Proposed Security Restrictions Could Make Private Jets Less Attractive

A controversial proposal by the U.S. Transportation Security Administration could change the way business jets and other larger, privately owned aircraft operate in Houston. It’s called the large aircraft security program and would add a thick layer of security that hasn’t been seen before in general, non-commercial aviation.

 “It imposes a tremendous personal liberty burden and economic burden on people and companies owning aircraft weighting more than 12,500 pounds.”

Chris Dancy is with the Aircraft Owners and Pilots Association, a 416-thousand member organization. He says the TSA’s proposal to impose commercial air-carrier type security on large personal and corporate aircraft is to say the least, unpopular.

“The Transportation Security Administration got 7000 comments on this proposal. None of them were positive that we’re aware of. We do know that at the five public meetings that they held for input, everyone who stood up to speak spoke against the proposal.”

The Large Aircraft Security Program is the TSA’s way of ensuring larger private or corporate aircraft aren’t used by terrorists. This is the TSA’s Carrie Harmon.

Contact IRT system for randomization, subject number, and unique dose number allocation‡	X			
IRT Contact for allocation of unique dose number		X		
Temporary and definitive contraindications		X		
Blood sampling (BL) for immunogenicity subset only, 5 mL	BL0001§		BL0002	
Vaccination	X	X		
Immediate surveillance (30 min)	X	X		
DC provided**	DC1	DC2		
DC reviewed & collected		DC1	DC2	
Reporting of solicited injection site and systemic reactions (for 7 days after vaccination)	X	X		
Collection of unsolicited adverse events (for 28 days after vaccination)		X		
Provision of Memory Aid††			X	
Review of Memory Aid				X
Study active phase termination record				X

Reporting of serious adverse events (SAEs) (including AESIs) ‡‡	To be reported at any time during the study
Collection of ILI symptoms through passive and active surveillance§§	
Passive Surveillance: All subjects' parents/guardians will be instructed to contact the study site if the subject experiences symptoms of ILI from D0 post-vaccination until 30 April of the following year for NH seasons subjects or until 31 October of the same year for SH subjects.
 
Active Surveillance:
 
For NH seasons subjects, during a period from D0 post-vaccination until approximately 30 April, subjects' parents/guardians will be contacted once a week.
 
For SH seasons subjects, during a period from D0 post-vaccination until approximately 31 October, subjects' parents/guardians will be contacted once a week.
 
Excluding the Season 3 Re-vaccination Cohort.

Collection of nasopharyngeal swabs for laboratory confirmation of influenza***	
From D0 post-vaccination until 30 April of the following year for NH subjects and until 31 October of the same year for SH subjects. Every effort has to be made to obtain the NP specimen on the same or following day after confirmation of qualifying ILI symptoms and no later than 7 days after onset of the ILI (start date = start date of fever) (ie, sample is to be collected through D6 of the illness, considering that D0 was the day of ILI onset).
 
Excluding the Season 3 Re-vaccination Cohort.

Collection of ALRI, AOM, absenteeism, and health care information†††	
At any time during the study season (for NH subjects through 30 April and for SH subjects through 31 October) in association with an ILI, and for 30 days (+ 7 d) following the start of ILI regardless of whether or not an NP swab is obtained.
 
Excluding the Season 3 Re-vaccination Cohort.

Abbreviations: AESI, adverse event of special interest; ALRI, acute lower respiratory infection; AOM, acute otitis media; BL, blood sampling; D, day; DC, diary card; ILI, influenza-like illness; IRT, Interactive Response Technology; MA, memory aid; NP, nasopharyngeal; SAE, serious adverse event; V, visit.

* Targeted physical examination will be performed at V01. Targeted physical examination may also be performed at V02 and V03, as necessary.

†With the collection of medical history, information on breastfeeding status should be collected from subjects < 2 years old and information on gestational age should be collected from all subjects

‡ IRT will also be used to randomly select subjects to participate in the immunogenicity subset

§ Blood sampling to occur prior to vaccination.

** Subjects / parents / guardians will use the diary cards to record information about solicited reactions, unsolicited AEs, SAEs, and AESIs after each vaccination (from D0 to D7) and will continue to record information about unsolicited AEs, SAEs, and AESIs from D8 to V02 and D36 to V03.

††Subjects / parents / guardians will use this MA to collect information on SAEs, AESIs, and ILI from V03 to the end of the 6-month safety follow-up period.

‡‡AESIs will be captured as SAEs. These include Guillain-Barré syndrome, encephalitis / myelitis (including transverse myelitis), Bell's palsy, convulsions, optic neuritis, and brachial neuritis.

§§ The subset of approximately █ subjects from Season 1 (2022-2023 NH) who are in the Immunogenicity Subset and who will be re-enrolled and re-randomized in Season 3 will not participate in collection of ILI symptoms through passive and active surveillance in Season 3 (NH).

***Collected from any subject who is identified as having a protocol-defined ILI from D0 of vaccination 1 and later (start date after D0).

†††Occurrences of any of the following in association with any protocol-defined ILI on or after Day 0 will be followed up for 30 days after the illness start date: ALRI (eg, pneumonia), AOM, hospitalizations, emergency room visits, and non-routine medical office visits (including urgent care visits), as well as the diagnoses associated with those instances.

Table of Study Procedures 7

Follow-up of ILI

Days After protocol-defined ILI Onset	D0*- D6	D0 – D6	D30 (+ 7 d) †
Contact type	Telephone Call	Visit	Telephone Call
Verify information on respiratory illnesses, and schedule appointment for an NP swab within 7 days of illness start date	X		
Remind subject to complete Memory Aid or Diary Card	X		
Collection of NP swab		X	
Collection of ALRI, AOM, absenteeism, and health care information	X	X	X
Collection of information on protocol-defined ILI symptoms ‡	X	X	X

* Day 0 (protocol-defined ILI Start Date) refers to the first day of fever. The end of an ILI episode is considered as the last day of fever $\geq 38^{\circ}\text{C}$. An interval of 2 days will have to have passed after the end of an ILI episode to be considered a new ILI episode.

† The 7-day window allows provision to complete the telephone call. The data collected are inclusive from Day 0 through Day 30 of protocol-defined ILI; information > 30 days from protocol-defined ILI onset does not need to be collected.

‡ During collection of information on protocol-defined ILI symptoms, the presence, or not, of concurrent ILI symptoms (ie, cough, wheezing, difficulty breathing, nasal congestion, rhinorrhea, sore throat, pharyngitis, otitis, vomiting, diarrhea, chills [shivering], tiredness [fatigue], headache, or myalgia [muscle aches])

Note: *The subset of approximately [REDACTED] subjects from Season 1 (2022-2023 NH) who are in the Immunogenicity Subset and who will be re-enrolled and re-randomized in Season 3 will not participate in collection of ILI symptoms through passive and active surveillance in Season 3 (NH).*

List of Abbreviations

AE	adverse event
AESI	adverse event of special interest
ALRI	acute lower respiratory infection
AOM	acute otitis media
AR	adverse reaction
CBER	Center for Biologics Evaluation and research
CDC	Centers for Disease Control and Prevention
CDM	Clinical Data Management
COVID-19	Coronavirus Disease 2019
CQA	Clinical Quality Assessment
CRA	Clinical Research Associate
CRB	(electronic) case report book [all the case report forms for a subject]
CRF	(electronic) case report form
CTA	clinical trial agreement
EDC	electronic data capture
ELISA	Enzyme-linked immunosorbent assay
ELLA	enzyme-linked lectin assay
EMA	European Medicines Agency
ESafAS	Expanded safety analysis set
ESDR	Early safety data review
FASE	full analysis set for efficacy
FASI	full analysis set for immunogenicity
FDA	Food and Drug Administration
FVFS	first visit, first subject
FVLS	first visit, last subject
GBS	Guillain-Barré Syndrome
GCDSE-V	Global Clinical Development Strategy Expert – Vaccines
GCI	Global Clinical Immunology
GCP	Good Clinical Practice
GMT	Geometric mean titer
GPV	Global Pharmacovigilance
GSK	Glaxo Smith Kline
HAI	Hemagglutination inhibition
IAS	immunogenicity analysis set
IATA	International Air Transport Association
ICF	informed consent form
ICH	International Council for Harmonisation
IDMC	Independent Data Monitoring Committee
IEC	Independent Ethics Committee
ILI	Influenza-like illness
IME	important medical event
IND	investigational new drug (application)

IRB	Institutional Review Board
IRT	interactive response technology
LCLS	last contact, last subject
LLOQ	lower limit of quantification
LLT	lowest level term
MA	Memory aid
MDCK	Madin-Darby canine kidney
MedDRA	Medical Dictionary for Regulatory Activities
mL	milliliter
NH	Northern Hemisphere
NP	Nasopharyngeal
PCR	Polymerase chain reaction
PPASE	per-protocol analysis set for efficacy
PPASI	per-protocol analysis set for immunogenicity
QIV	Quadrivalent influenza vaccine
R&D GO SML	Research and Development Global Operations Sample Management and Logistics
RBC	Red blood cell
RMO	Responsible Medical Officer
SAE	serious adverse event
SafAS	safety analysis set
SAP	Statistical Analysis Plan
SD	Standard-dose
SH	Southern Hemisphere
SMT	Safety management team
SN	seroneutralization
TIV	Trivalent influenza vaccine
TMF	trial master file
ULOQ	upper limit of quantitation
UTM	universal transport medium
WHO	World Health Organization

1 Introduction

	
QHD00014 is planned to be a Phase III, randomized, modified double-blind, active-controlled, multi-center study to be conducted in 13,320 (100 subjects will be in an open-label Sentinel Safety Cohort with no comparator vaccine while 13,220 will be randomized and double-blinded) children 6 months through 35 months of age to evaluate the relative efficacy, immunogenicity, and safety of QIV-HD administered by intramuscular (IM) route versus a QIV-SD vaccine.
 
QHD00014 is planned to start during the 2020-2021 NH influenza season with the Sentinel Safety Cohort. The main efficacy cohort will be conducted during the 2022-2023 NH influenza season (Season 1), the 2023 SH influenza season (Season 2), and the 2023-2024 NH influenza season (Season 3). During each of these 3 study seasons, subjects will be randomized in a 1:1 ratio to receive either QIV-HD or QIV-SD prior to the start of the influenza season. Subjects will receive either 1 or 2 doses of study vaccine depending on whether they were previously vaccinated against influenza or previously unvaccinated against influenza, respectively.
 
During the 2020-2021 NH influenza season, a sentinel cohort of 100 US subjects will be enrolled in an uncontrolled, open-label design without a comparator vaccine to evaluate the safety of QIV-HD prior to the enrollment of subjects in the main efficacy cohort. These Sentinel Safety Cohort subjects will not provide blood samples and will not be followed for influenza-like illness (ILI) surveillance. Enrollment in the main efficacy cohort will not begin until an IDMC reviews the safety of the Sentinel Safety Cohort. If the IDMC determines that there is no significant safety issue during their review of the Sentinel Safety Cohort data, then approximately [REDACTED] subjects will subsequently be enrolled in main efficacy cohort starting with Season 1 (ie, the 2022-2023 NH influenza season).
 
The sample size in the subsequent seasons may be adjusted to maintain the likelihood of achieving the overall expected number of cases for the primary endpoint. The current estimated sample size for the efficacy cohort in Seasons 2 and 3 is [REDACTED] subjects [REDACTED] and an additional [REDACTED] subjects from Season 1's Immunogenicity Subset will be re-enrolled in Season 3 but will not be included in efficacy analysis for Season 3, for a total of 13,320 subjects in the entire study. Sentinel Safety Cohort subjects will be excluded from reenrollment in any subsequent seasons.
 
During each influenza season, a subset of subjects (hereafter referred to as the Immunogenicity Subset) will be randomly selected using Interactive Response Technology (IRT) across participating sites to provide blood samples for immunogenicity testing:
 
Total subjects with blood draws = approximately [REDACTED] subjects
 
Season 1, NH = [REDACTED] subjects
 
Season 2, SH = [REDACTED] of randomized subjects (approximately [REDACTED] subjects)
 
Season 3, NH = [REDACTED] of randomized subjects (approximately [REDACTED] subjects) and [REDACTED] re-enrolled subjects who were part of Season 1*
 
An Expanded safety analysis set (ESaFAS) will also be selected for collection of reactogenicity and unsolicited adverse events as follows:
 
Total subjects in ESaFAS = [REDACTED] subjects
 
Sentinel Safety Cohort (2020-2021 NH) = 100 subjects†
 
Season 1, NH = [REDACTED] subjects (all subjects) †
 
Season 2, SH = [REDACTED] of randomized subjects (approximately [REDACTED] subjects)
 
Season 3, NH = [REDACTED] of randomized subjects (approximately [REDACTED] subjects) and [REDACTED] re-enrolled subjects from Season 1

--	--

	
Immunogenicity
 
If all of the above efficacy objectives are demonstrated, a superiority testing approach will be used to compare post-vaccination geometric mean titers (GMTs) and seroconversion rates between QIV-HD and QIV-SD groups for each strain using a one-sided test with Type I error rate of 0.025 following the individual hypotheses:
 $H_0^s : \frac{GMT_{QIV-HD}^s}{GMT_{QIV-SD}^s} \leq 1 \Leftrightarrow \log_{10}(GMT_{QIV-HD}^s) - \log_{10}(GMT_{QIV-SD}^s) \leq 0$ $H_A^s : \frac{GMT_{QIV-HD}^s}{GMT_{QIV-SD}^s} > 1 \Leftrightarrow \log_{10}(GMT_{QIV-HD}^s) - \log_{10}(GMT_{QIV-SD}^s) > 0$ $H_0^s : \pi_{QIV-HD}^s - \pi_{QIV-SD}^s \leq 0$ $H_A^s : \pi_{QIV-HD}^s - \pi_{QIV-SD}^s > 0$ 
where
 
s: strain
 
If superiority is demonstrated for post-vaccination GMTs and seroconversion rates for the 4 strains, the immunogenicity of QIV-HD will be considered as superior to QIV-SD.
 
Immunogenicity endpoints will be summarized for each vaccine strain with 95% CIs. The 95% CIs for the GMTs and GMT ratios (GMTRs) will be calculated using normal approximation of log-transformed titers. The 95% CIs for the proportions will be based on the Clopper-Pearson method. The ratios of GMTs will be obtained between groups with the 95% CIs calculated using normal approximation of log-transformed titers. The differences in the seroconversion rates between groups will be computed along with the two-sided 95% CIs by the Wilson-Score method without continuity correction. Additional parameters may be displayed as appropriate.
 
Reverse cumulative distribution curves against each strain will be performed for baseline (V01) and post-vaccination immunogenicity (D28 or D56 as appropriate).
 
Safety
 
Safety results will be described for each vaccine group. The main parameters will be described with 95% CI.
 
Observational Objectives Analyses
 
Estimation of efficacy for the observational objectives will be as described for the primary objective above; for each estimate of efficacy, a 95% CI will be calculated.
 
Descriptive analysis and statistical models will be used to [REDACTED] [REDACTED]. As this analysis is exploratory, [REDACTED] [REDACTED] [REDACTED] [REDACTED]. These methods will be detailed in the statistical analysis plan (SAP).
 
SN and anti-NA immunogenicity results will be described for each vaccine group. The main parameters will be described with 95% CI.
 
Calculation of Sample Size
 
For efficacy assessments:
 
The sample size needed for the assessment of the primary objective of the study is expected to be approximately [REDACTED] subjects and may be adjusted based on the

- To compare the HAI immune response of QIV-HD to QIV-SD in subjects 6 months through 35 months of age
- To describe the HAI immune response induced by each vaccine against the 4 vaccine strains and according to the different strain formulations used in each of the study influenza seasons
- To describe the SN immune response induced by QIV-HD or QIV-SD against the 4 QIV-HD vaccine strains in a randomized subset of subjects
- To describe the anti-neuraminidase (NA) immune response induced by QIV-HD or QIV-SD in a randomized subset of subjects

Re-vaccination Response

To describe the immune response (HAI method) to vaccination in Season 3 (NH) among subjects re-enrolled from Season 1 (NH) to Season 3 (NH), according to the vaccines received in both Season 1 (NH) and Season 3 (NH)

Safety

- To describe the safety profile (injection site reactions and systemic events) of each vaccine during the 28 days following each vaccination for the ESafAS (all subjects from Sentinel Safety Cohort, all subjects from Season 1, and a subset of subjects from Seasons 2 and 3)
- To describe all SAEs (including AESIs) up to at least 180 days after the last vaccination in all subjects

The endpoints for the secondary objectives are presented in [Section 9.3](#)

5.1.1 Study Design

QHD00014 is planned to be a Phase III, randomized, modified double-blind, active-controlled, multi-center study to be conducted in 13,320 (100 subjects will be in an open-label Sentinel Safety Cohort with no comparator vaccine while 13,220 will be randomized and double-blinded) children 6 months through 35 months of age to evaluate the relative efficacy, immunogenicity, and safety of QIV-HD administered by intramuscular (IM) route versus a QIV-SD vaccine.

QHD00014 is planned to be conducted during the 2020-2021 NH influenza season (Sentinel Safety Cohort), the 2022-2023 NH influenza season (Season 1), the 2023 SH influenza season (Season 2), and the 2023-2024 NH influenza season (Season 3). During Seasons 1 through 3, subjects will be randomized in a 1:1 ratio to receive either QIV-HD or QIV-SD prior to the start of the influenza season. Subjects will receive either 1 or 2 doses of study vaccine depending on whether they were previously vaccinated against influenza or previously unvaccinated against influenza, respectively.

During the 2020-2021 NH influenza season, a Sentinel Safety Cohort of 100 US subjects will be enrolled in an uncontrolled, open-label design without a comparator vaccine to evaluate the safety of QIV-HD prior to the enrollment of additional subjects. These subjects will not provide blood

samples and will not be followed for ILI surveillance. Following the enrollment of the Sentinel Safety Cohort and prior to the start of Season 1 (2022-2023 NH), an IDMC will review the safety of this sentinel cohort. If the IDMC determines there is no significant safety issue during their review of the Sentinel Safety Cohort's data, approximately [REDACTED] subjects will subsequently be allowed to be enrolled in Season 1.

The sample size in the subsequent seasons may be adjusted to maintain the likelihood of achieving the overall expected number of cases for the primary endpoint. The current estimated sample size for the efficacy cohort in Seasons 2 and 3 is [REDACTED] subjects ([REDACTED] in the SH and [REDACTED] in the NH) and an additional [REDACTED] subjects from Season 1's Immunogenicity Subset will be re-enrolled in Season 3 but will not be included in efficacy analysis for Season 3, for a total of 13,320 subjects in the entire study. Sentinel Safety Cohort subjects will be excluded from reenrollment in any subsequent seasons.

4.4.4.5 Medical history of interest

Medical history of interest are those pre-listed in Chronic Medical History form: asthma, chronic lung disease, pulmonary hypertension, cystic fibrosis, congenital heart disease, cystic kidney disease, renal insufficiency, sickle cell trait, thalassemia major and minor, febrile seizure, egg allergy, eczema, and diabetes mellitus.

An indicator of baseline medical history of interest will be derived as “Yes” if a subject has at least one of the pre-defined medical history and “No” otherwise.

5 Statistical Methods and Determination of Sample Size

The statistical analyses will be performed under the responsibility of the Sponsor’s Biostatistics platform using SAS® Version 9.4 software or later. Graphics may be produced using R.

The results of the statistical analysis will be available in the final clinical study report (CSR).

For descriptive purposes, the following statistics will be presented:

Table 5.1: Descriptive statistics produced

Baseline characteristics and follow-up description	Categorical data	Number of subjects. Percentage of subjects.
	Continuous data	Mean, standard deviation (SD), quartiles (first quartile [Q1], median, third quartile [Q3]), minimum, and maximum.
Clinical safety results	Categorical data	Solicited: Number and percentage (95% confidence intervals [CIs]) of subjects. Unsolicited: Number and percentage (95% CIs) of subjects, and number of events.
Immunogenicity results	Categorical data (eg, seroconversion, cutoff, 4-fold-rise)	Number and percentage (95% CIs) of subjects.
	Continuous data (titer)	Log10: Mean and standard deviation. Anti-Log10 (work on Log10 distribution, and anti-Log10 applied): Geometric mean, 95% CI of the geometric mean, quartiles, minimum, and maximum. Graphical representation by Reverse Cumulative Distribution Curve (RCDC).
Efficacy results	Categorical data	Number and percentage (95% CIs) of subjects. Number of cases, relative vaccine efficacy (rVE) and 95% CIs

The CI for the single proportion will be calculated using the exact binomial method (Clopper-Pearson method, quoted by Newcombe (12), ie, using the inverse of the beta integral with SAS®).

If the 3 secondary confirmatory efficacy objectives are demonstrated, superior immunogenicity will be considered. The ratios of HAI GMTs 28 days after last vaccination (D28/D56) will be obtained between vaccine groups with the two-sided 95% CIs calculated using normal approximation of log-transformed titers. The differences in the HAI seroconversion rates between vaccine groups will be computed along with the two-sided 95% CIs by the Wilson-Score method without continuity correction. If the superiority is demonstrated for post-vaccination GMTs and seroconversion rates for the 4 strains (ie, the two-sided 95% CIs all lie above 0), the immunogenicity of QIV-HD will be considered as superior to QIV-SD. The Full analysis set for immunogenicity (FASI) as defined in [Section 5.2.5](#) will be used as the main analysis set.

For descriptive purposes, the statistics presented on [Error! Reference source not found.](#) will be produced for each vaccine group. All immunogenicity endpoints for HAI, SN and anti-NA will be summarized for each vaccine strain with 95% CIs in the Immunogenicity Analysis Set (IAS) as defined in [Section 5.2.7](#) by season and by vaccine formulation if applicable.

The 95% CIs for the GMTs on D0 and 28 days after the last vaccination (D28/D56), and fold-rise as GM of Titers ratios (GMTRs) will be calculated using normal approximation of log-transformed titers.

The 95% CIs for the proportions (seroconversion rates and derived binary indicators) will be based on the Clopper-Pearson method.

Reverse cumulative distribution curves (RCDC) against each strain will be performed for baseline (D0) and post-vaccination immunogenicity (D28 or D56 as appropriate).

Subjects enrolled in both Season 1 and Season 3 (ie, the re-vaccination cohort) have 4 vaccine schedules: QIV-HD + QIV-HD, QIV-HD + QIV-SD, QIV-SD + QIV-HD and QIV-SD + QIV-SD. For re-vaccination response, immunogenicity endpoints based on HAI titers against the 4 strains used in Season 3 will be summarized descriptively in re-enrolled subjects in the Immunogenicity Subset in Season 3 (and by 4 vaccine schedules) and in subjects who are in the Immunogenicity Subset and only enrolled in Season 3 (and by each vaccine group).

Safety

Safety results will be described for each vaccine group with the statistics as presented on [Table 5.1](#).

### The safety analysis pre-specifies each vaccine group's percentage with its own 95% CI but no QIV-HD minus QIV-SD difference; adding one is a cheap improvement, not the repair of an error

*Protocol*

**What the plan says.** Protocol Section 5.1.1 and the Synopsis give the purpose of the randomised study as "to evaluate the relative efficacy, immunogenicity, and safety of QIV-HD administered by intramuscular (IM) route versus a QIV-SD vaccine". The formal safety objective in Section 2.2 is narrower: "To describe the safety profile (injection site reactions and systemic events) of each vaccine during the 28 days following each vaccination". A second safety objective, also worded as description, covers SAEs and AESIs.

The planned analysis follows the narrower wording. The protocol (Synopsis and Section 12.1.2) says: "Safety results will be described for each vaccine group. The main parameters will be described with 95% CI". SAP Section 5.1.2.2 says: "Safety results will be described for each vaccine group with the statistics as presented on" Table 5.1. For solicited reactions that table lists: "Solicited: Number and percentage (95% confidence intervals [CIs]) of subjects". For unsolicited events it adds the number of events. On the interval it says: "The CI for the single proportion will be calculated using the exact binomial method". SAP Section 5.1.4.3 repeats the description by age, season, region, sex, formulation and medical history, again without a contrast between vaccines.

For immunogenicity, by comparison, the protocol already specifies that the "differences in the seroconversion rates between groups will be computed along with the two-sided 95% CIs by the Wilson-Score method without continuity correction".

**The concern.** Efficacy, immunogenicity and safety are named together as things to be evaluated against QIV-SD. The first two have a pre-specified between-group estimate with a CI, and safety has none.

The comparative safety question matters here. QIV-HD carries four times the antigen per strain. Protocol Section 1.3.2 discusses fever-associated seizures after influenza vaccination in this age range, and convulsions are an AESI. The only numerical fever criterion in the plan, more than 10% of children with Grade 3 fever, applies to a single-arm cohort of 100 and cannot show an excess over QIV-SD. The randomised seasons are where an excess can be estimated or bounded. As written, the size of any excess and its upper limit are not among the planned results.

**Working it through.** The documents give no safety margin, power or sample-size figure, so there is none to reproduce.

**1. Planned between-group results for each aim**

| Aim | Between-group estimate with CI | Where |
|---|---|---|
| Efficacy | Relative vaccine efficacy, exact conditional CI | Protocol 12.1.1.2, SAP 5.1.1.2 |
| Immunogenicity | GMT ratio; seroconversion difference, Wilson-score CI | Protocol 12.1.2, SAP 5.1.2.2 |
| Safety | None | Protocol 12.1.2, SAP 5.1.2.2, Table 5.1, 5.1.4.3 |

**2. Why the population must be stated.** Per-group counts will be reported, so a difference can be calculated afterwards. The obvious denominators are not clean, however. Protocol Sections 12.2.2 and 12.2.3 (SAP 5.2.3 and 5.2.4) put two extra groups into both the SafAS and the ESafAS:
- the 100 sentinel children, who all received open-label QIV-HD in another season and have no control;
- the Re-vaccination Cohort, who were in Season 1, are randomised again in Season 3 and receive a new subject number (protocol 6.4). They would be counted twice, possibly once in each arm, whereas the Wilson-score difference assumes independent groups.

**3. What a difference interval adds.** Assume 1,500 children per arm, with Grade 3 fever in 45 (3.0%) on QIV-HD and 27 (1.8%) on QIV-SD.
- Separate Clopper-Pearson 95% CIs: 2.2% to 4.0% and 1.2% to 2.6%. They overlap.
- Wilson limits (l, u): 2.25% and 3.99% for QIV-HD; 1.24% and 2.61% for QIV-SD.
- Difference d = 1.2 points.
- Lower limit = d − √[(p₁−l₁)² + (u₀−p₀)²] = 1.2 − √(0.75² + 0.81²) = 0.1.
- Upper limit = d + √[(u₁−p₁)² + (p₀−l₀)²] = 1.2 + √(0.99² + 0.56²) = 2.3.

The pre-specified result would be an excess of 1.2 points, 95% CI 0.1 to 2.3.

“These large jets could represent a security vulnerability if someone were to commandeer one and attempt to use it as a weapon or to bring dangerous items or people into the United States or transport them around the United States.”

Among other things, the LASP would require aircraft owners and operators to do background checks on pilots and compare passengers names to a national terror watch list. It would also keep passengers from boarding with items that aren’t allowed as carry-on’s on commercial aircraft, things like golf clubs and tools.

“This program was not proposed in response to a particular threat. It’s just part of our looking at the big picture and saying where there might there be vulnerabilities and what can we do, in partnership with the industry, to address those.”

But the AOPA’s Chris Dancy says the TSA is starting down a slippery slope.

“You’re now at a point where anyone can say, well what if the bad guys did this, or what if the bad guys did that, whether or not it is truly a realistic, a credible threat. And to start imposing regulations and burdens based on “what if” we believe does go farther than it needs to.” 

Ed Bolen is the president and CEO of the National Business Aviation Administration. He says he hopes the TSA is willing to negotiate.

“We want to do our part to harden our industry against attack. We think every industry has that responsibility and we have a long track record or reaching out to the federal government, offering ideas, taking voluntary actions. So we’d like to work in partnership with them to get this done and hopefully we’ll be able to do that.”

The comment period for the proposal ended about a month ago. There’s no word yet on when, or even if the TSA’s proposal will go into effect.